By Nick Li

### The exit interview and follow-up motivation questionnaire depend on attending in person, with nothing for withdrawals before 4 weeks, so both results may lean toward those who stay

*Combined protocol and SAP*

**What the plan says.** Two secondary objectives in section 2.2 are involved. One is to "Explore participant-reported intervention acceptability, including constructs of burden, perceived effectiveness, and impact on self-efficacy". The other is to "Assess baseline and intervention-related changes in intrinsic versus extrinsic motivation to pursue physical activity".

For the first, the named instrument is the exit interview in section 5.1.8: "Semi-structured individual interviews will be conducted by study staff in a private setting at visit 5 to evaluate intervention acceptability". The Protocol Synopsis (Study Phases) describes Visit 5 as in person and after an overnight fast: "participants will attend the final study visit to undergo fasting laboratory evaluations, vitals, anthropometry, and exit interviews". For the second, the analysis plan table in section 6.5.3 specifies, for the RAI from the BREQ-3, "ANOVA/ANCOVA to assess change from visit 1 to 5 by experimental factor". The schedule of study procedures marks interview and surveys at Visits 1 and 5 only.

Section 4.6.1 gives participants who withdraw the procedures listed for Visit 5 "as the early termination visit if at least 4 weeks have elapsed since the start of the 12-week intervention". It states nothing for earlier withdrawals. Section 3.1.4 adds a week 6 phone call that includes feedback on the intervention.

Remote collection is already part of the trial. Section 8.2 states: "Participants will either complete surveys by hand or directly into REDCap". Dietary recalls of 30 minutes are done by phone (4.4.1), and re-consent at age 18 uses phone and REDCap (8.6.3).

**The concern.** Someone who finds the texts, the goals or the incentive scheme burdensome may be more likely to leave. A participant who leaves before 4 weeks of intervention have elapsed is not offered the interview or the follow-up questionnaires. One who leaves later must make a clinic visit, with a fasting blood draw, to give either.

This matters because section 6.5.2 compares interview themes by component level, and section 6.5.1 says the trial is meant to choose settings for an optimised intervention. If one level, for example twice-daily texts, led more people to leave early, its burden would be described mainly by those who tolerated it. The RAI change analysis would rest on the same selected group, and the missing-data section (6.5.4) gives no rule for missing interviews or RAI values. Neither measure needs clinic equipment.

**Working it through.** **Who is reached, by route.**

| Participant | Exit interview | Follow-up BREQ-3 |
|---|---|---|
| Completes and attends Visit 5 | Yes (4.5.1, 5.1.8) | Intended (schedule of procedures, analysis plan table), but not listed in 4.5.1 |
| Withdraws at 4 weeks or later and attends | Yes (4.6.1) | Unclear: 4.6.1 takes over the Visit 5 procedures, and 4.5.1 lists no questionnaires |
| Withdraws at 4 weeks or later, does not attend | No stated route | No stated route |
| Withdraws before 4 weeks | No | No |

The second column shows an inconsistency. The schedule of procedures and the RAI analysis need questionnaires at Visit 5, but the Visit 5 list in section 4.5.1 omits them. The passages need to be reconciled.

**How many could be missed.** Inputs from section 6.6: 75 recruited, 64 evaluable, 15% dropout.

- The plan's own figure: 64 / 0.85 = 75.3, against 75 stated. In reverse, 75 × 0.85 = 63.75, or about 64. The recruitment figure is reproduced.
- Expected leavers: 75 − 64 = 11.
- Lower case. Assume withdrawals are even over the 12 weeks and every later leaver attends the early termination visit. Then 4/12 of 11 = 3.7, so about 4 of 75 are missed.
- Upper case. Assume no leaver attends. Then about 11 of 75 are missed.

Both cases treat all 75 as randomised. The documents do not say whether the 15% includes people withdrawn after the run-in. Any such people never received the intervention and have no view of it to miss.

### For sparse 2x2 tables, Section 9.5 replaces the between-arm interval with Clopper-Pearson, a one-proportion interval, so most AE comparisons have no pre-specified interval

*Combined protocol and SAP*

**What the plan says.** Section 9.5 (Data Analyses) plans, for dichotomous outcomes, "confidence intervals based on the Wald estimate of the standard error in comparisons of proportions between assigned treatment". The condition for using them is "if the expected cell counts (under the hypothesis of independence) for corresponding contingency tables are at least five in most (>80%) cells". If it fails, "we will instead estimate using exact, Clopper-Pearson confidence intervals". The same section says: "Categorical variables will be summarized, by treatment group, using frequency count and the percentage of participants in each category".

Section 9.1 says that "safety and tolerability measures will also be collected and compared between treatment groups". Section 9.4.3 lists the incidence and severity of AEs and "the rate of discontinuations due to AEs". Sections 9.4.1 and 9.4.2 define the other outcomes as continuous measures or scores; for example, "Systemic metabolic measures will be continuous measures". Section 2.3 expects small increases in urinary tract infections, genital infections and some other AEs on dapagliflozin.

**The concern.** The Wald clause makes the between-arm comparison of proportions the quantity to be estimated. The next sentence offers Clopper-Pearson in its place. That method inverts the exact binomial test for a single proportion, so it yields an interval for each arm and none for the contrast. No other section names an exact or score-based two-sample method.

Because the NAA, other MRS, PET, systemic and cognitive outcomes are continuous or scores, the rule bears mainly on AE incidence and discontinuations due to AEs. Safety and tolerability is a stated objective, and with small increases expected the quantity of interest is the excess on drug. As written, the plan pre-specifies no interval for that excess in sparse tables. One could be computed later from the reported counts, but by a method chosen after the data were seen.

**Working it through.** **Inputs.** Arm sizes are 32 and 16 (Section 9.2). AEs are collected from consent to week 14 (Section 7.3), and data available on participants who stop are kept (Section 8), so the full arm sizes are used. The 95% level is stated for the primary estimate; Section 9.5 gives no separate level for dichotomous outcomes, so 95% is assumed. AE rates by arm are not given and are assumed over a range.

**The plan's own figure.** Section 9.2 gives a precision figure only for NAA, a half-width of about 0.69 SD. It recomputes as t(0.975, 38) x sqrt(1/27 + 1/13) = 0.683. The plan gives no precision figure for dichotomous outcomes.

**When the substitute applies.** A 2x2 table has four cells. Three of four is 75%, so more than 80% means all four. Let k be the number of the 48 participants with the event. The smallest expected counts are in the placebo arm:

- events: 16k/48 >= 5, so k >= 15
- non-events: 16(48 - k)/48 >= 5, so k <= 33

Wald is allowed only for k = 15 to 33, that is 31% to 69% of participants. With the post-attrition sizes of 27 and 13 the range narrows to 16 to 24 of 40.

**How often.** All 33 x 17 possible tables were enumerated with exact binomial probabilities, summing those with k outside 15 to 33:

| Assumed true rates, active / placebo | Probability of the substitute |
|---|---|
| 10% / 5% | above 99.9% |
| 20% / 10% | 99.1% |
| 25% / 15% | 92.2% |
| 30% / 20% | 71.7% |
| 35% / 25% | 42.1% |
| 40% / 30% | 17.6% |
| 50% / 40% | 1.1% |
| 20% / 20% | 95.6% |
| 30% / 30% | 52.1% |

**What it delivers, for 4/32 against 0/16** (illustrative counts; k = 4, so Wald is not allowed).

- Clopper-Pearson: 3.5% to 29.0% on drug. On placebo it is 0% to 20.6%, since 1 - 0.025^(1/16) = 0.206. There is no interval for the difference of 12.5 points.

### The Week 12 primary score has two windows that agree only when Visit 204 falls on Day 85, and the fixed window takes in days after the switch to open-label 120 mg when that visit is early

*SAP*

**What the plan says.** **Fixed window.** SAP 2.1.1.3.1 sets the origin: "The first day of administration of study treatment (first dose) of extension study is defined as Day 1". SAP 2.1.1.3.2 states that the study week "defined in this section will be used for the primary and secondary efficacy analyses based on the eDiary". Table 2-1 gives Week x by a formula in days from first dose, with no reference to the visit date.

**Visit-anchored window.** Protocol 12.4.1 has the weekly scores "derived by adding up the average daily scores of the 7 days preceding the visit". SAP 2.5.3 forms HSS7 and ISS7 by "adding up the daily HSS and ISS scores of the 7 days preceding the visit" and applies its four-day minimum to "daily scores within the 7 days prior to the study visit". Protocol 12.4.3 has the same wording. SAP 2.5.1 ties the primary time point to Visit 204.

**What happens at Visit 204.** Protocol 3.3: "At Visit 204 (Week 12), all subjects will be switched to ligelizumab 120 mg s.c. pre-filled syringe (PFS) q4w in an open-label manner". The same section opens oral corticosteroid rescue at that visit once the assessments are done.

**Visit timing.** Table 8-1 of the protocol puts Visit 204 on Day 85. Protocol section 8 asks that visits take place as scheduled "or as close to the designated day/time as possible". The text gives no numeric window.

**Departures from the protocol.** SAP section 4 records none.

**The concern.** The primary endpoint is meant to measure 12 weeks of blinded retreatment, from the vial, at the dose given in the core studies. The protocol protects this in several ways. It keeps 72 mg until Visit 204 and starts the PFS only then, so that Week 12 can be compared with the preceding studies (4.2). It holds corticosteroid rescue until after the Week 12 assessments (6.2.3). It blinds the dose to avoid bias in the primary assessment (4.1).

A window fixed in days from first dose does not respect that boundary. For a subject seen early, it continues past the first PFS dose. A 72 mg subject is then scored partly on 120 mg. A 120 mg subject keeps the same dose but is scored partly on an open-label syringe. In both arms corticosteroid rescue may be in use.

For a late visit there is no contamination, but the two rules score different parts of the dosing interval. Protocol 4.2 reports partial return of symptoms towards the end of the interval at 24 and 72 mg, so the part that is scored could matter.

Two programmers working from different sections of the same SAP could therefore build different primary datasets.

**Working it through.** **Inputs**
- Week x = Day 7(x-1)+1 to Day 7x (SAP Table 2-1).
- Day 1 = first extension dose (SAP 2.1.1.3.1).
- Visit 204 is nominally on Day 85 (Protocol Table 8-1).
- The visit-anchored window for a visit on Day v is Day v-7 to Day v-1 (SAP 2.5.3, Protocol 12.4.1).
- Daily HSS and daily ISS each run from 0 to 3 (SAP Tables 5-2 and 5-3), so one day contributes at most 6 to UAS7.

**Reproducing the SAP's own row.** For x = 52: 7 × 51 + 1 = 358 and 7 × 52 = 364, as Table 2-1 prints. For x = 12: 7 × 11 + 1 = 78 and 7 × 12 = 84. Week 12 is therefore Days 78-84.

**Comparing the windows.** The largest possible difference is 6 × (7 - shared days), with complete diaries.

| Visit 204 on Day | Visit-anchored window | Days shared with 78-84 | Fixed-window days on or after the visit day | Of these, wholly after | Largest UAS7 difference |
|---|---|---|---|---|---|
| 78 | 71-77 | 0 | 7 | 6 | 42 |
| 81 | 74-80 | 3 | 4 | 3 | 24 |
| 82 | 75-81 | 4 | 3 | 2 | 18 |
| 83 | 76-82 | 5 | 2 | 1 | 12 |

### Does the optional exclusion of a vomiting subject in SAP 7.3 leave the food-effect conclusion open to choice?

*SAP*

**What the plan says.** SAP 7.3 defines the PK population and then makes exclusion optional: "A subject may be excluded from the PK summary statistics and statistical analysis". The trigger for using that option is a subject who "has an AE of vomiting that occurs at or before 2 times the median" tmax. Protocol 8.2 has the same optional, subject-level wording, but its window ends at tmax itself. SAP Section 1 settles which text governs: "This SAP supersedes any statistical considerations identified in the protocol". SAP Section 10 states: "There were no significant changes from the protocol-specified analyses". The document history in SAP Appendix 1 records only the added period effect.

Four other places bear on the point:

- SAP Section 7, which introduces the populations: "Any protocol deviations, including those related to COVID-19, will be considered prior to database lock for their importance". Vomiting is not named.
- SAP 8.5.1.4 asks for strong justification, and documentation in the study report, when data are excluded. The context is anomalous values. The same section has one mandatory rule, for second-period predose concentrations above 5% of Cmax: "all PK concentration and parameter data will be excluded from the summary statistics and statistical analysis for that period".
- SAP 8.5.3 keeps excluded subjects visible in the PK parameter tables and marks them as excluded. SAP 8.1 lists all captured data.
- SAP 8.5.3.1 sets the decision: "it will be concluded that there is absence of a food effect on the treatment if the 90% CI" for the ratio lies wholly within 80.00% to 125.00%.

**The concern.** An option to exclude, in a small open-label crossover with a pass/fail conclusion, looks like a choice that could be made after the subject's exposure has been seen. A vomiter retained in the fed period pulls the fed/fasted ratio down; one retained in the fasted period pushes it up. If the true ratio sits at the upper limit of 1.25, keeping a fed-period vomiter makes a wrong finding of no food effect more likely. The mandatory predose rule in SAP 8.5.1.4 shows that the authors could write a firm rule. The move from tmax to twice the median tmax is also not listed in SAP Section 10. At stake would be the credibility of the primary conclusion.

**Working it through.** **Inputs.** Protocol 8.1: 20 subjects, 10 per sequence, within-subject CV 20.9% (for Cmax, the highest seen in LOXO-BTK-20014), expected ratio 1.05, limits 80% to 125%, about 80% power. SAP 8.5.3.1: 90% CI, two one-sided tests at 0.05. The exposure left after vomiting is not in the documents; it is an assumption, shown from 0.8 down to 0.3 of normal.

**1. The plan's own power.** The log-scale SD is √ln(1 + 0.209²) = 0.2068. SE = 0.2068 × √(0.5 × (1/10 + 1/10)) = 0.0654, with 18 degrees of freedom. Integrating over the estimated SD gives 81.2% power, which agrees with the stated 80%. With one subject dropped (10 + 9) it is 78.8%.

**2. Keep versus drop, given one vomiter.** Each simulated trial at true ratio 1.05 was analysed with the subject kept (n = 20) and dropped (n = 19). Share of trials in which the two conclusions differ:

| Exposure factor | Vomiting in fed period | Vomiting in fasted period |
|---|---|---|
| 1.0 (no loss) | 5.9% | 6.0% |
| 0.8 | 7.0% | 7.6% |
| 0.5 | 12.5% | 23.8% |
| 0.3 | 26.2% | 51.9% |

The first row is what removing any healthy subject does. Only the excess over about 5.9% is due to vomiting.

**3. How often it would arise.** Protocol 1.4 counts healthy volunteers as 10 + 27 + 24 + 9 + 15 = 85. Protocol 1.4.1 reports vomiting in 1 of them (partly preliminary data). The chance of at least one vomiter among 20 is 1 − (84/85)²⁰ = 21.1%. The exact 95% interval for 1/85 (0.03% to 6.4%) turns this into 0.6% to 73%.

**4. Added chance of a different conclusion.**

The battle to be `leader of the free world’ continues this week with primaries in Hawaii, Washington and Wisconsin. The Republican race is all but sealed by John "transcendental threat of radical islam" McCain. If you haven’t seen the Barack Obama’s Yes We Can video by now then you should, and while you’re at it, why not check out Yes He Can, which is the McCain version of the same video. Media commentators have repeatedly written off Mike Huckabee’s chances of winning the nomination as mathematically impossible, to which Huckabee replied "I didn’t major in math, majored in miracles." Queue the media snickering. I wanted to be the first person to point this out, but unfortunately someone sort of beat me to the punch – the prolific blogging progidy Matthew Yglesias. The same mortality statistics data from the CDC that shows that if elected, 71 year old McCain would have a 15% chance of dying during his first term and a 22% chance of dying during his second term also confirms my suspicion that Mike Huckabee does not need a miracle or mathematical singularity – McCain has 2.87 % chance of dying in the next year which means a 1.79% chance of dying in the next 7.5 months before the Republican convention on September 1-4 of 2008. Compare this to Huckabee (age 52) who has a 0.38% chance of dying before the convention. Hillary Clinton (age 60) has a similar probability of dying to Huckabee while Obama, despite being a black male in America, has a 0.35% probability of dying because at age 46 he is the youngest candidate still in the race. Huckabee might not win the nomination even if McCain died tomorrow, because it is not clear what would happen to McCain’s delegates and it is possible that other candidates might step into the ring or the party will broker a different candidate. But at 1.79%, which is not so far from your odds of rolling a single number on an American wheel (1 in 38 or 2.6%), it looks like Huckabee is not taking any bigger gamble than your average casino visitor. Based on his recent visit to the Cayman islands to give a paid speech, there is a chance (I put it at slightly higher than 1.79%) that he will stay in the race until the convention, despite his promise to drop out if McCain reaches the number of delegates required to win. In other random political blogging, Hillary Clinton has been ratcheting up her criticism of Barack Obama for being vague and a plagiarist . This is really sad. Everyone knows political speeches are not supposed to be about specific policies. Even the media, who supposedly have the time to research policies and fact check statements about the record of previous policies, are utterly unable to provide any coherent analysis of actual policies. And we expect the majority of Americans (or people of any country) to debate the specific merits of mandated versus non-mandated government health care programs? Besides the problem that very few people actually understand the specifics of policy and are capable of judging statements made by candidates about their policies (such as Huckabee’s claims about a fair tax or Giuliani’s support of supply-side Reaganomics), making specific promises (like I will raise the minimum wage to 9 dollars an hour) is dangerous because accomplishing specific policy objectives is outside the control of the President, since legislation is made by the US congress. No one has ever gotten the exact bill they wanted. But probably the most misguided aspect of this line of critique from the Clinton campaign is that the specific differences between their policies make any difference to the average democratic voter. They do not, as Hillary herself has been claiming all along during the debates. The choice is really like the choice between Coke and Pepsi – does one go for the Classic or the taste of a New Generation? It is a question of style and not substance, as both candidates have very smart people who really understand the ins and outs of policy advising them, and both will have to alter the specifics of their plans. Obama’s claims about hope and a new kind of politics are more about tactics than about goals. But if you want to decide for youself whether one candidate is really more specific or not, check out some transcripts of recent campaign speeches about the economy by Hillary and by Barack. If Obama happens to choose to make his inspirational, non-policy speeches more frequently than Clinton, it may be because he doesn’t want to put the audience to sleep. Finally, my current hometown of Berkeley, California is all over the US national news in the last few days because of a controversy involving the Berkeley City Council, the US Marine recruiting office, and an anti-war group called Code Pink. The controversy involves a series of statements made by the Berkeley city council stating that the marines were not welcome to recruit in Berkeley, and their support of Code Pink through the provision of free designated parking spots near the Marine recruting office. The council issued a statement stating that the US marine recruiting station (which only sprang up last year) ""is not welcome in the city, and if recruiters choose to stay, they do so as uninvited and unwelcome intruders."" Code Pink has been holding a continuous vigil involving "life-affirming activities like a baby playgroup and mother’s breastfeeding circle, yoga, singing, reading, and other activities." Berkeley has had a reputation for radicalism since the 1960s when students led massive demonstrations against the Vietnam war and against a ban on political activity on campus. My own impression has been that a lot of this activist spirit has been lost, at least among the student who are mainly comfortably middle-class Asian or White students who are more interested in getting a world-class education than fighting the system (after all, we now have a Chevron auditorium and a Bechtel terrace on campus). It appears that city residents, however, many of whom moved to Berkeley during the 1960s and 1970s because of the political scene, are keeping Berkeley’s reputation alive – I’m sure Bill O’Reilly and Glen Beck would have been saying the same things about Berkeley in the 1960s as they are today, and I’m proud of living in a town where we manage to irk conservative tv commentators. While I may not agree with the tactics of Code Pink, which George Orwell would surely have classified in the Road to Wigan Pier as among the – "fruit-juice drinker, nudist, sandal-wearer, sex-maniac, Quaker, ‘Nature Cure’ quack, pacifist, and feminist" – I think they are well within their right to oppose the presence of a US marine recruitment office in Berkeley. It is not just that I don’t buy the idea that the US marines have done so much since world war II to protect the freedom and rights of Berkeley residents, but that they should be able to exercise those rights to the fullest extent of the law. In a world where mainstream conservatives and liberals disagree about the Iraq war but claim to "support the troops," a city of radicals like Berkeley should be able to "not support the troops" as well.